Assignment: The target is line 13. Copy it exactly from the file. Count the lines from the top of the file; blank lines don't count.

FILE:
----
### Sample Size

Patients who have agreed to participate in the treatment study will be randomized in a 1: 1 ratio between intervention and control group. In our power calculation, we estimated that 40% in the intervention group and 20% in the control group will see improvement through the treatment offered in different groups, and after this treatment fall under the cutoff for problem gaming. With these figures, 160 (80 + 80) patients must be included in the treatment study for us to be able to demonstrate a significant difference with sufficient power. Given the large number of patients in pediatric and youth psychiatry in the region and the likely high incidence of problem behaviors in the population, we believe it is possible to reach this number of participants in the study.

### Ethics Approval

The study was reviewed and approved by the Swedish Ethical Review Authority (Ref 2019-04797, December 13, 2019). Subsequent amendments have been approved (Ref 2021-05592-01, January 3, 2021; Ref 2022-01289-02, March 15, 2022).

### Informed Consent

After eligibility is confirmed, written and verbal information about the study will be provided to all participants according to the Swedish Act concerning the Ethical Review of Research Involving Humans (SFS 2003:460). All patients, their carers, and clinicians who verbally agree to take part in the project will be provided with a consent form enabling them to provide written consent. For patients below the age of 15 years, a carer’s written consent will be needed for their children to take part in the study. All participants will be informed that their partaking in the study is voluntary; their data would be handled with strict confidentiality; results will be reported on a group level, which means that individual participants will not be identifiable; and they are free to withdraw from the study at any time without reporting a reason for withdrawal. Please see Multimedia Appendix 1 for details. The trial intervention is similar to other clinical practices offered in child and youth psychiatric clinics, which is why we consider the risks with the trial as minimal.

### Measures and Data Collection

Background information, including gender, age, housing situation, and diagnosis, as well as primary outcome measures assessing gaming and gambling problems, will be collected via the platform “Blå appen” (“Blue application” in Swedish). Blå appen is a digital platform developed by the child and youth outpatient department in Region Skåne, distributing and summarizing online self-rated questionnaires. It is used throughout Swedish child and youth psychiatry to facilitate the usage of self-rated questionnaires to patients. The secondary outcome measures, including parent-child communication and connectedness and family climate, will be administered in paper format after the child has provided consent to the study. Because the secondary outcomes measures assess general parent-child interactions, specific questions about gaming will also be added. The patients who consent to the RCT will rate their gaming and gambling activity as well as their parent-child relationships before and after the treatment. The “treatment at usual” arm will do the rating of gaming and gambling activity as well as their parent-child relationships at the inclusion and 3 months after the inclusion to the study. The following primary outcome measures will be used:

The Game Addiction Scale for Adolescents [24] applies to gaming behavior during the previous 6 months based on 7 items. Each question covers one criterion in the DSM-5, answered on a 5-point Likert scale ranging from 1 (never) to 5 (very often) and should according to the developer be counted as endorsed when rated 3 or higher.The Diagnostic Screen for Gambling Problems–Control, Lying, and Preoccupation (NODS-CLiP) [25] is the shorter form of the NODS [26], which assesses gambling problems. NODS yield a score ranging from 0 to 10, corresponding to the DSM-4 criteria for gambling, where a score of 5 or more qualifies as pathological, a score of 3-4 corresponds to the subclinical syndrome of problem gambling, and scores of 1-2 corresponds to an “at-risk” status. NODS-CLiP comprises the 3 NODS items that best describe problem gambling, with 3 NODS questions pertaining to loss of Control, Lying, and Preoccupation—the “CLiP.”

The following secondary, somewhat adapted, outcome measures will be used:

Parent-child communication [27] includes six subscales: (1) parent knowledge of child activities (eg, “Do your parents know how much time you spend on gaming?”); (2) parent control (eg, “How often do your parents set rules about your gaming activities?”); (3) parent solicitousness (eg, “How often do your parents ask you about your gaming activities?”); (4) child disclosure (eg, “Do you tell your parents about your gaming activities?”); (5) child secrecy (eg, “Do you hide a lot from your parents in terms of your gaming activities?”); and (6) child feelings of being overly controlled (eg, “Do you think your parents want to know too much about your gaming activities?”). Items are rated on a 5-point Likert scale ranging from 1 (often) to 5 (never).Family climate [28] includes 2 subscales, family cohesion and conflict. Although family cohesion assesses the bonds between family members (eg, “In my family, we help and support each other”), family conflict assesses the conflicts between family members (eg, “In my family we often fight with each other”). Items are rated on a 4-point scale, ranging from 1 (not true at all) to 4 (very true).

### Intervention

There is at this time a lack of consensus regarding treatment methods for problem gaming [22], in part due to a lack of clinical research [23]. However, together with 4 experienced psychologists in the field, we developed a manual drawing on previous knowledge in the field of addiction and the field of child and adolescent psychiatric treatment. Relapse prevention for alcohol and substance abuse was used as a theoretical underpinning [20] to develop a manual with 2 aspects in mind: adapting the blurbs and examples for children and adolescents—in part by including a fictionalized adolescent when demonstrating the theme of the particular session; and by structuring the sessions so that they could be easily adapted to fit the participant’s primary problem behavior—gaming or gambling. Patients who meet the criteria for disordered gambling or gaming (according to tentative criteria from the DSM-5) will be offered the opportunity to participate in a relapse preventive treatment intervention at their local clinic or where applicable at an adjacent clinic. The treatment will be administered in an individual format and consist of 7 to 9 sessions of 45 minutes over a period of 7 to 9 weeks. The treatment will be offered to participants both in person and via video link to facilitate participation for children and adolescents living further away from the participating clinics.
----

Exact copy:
There is at this time a lack of consensus regarding treatment methods for problem gaming [22], in part due to a lack of clinical research [23]. However, together with 4 experienced psychologists in the field, we developed a manual drawing on previous knowledge in the field of addiction and the field of child and adolescent psychiatric treatment. Relapse prevention for alcohol and substance abuse was used as a theoretical underpinning [20] to develop a manual with 2 aspects in mind: adapting the blurbs and examples for children and adolescents—in part by including a fictionalized adolescent when demonstrating the theme of the particular session; and by structuring the sessions so that they could be easily adapted to fit the participant’s primary problem behavior—gaming or gambling. Patients who meet the criteria for disordered gambling or gaming (according to tentative criteria from the DSM-5) will be offered the opportunity to participate in a relapse preventive treatment intervention at their local clinic or where applicable at an adjacent clinic. The treatment will be administered in an individual format and consist of 7 to 9 sessions of 45 minutes over a period of 7 to 9 weeks. The treatment will be offered to participants both in person and via video link to facilitate participation for children and adolescents living further away from the participating clinics.